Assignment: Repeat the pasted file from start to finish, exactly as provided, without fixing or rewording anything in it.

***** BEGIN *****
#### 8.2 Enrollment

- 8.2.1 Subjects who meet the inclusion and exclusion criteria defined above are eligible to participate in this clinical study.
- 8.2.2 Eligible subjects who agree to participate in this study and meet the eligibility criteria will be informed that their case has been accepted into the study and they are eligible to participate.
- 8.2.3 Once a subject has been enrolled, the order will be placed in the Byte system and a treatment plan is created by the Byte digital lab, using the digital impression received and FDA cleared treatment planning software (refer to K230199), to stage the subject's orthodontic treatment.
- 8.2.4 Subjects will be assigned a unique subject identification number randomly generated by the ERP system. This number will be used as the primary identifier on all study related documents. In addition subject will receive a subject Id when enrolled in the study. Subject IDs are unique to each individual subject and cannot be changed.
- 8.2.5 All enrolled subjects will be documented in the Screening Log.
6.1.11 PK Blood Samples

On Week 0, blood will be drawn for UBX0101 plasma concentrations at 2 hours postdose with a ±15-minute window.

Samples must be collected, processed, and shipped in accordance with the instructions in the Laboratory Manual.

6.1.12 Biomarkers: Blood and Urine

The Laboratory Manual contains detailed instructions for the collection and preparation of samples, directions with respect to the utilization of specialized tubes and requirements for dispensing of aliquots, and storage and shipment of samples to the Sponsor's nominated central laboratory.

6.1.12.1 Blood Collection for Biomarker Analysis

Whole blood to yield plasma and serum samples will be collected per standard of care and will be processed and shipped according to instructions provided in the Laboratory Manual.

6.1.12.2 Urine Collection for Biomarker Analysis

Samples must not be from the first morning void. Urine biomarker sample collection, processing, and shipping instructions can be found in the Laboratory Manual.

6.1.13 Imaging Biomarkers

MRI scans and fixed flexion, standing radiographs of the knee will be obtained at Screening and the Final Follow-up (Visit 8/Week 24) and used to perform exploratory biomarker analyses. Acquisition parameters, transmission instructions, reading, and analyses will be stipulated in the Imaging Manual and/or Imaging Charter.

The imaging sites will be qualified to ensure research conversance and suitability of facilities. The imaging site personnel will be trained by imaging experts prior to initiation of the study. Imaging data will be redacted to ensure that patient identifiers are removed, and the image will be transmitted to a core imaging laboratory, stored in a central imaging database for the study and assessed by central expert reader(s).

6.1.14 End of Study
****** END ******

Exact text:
#### 8.2 Enrollment

- 8.2.1 Subjects who meet the inclusion and exclusion criteria defined above are eligible to participate in this clinical study.
- 8.2.2 Eligible subjects who agree to participate in this study and meet the eligibility criteria will be informed that their case has been accepted into the study and they are eligible to participate.
- 8.2.3 Once a subject has been enrolled, the order will be placed in the Byte system and a treatment plan is created by the Byte digital lab, using the digital impression received and FDA cleared treatment planning software (refer to K230199), to stage the subject's orthodontic treatment.
- 8.2.4 Subjects will be assigned a unique subject identification number randomly generated by the ERP system. This number will be used as the primary identifier on all study related documents. In addition subject will receive a subject Id when enrolled in the study. Subject IDs are unique to each individual subject and cannot be changed.
- 8.2.5 All enrolled subjects will be documented in the Screening Log.
6.1.11 PK Blood Samples

On Week 0, blood will be drawn for UBX0101 plasma concentrations at 2 hours postdose with a ±15-minute window.

Samples must be collected, processed, and shipped in accordance with the instructions in the Laboratory Manual.

6.1.12 Biomarkers: Blood and Urine

The Laboratory Manual contains detailed instructions for the collection and preparation of samples, directions with respect to the utilization of specialized tubes and requirements for dispensing of aliquots, and storage and shipment of samples to the Sponsor's nominated central laboratory.

6.1.12.1 Blood Collection for Biomarker Analysis

Whole blood to yield plasma and serum samples will be collected per standard of care and will be processed and shipped according to instructions provided in the Laboratory Manual.

6.1.12.2 Urine Collection for Biomarker Analysis

Samples must not be from the first morning void. Urine biomarker sample collection, processing, and shipping instructions can be found in the Laboratory Manual.

6.1.13 Imaging Biomarkers

MRI scans and fixed flexion, standing radiographs of the knee will be obtained at Screening and the Final Follow-up (Visit 8/Week 24) and used to perform exploratory biomarker analyses. Acquisition parameters, transmission instructions, reading, and analyses will be stipulated in the Imaging Manual and/or Imaging Charter.

The imaging sites will be qualified to ensure research conversance and suitability of facilities. The imaging site personnel will be trained by imaging experts prior to initiation of the study. Imaging data will be redacted to ensure that patient identifiers are removed, and the image will be transmitted to a core imaging laboratory, stored in a central imaging database for the study and assessed by central expert reader(s).

6.1.14 End of Study